I get to spend a lot of time with moms and people who want to be moms. As a PhD candidate writing her dissertation on transitions into motherhood, I’ve spent two years closely following 84 women on their motherhood journeys. As a birth and bereavement doula and childbirth educator, I’ve walked with couples through preparing for, welcoming, and even saying goodbye to their children – and through waiting for a child who never came.
And do you know what the main message I’ve heard in the past year and a half has been?: “I don’t know if I can do this.”
The COVID Baby Bust
As mom to a 15-month-old coronial (baby born during the pandemic), I totally get it. Whatever semblance of a “child-raising village” that American culture encouraged pre-pandemic was stripped down by COVID. And because of gender roles in our society, this unbelievable burden falls heavily on the shoulders of mothers.
One general principle of parenthood is that overburdened moms aren’t eager to become moms again. All of the ways that the pandemic attacked parental support impacts whether women plan to have babies, now or ever. In 2020 and 2021, nearly all of those same women I had interviewed in 2019 mentioned putting off trying to have kids – some even saying that the stress of the pandemic had convinced them to lessen the number of children they had hoped or planned to have. Each one of them talked about fear of a lack of support or community as a driving factor in this decision.
This is reflective of what the media has recently termed the “COVID baby bust.” Remember back when lots of pundits thought that staying at home would result in more babies? What we actually are seeing is the opposite. According to my research and that of others, this is because people usually don’t try to conceive babies when they’re stuck at home together; they try to conceive when they are confident that they will have the social support and material resources they need to parent well.
Creating a new normal post-pandemic gives us the opportunity to form individual and societal habits that provide needed support and resources, but we have a long way to go.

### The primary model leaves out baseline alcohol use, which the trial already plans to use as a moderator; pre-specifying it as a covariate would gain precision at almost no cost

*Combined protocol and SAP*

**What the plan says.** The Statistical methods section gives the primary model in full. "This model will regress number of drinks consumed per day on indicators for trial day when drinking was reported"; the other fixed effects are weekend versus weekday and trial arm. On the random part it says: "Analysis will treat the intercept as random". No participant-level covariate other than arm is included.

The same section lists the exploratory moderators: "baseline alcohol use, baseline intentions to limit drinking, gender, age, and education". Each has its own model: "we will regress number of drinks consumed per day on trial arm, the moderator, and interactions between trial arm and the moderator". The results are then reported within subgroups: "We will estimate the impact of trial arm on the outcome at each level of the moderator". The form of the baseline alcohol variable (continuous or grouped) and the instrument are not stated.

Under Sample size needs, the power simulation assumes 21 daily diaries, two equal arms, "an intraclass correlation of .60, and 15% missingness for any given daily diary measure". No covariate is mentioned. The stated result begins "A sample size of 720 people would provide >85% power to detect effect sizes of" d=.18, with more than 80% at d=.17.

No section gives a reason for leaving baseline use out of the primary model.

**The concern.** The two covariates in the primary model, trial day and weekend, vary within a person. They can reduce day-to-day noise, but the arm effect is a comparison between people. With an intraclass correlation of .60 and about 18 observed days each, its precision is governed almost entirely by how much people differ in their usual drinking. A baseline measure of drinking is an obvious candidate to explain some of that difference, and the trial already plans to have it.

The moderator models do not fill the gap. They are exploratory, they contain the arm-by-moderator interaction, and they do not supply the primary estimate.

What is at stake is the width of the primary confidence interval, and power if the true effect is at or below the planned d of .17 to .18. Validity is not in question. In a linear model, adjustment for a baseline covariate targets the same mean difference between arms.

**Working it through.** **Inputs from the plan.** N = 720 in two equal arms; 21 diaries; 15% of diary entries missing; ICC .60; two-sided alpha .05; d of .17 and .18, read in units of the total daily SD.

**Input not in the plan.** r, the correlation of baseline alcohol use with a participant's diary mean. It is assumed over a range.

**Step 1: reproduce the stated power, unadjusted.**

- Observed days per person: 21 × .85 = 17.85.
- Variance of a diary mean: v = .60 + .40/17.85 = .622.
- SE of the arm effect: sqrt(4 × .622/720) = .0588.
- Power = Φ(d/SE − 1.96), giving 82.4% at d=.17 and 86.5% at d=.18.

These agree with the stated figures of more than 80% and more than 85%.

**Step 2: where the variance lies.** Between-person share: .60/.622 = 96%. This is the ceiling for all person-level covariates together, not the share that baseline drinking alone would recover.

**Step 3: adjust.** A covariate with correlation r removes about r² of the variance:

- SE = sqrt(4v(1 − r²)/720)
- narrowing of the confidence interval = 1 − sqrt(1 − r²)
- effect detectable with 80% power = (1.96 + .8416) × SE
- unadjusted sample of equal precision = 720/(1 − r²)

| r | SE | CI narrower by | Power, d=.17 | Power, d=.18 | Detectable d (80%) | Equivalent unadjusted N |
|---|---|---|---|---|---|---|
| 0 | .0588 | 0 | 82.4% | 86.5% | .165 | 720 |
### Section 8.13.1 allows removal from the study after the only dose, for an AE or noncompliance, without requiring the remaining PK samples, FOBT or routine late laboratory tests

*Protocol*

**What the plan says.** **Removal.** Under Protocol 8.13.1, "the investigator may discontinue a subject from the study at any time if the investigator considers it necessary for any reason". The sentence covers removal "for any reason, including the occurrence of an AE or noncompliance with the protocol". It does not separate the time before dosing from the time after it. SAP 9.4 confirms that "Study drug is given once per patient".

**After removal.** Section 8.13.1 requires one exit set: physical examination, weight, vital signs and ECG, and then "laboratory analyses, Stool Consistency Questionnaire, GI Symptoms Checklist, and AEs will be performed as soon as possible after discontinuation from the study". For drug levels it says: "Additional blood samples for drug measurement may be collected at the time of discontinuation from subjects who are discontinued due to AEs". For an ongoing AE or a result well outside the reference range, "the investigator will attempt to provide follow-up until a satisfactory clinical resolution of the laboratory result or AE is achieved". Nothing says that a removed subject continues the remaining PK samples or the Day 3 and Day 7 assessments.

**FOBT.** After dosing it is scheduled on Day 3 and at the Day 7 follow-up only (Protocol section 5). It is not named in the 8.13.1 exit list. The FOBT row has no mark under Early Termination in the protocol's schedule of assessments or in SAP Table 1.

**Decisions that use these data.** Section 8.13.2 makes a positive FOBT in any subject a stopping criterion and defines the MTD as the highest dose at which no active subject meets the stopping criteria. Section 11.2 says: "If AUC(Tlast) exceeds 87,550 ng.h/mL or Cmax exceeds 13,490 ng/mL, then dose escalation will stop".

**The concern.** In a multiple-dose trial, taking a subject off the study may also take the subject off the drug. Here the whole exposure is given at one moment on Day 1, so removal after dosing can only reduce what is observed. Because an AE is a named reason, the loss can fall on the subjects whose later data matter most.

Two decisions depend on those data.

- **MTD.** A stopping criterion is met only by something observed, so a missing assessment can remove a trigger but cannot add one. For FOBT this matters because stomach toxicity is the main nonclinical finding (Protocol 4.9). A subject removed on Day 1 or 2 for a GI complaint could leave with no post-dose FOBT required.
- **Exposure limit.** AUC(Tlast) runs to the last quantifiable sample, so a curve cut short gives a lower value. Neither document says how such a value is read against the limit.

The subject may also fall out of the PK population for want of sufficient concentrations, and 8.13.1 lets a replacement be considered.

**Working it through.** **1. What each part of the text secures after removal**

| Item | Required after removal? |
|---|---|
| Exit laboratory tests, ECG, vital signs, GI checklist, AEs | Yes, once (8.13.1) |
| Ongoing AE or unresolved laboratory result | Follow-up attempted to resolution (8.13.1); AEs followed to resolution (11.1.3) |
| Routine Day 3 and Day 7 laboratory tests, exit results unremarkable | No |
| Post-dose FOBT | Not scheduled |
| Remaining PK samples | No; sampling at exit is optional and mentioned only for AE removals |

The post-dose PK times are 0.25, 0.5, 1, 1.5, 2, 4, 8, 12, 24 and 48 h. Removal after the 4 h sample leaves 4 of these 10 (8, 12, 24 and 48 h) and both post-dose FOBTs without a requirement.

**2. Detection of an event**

Concrete Ways We Can Help
One way that we can help is by finding an institution that could better support moms and help them step up.
As a sociologist, I often look for how institutions impact someone’s individual “choices” (or perceived lack thereof) - and I see a lot of room for growth in how our institutions can support moms. If your workplace doesn’t have maternity, miscarriage, or stillbirth leave, start a petition for them to institute it. If your church has a culture where people glare at moms of screaming children (or worse, a culture where moms and children don’t even show up), ask those moms what you can do to make them feel more supported.
We can also make a goal to show up for moms in little ways. You can do something as simple as bringing a meal to a family or buying a box of diapers for your local women’s care center. To lend some emotional support, ask a mom friend about how motherhood is going for her and really listen. Listening to her is, in and of itself, an act of beauty and justice - and it might also help you understand how best to pray for her and address the systemic problems at play.
"Momming" is hard - and momming in a pandemic is even harder. As we reshape our societal norms and individual habits, I encourage you to make sure moms and moms-to-be know that you have their back. It’s a lot easier to decide to raise a child if you know that you have a supportive village.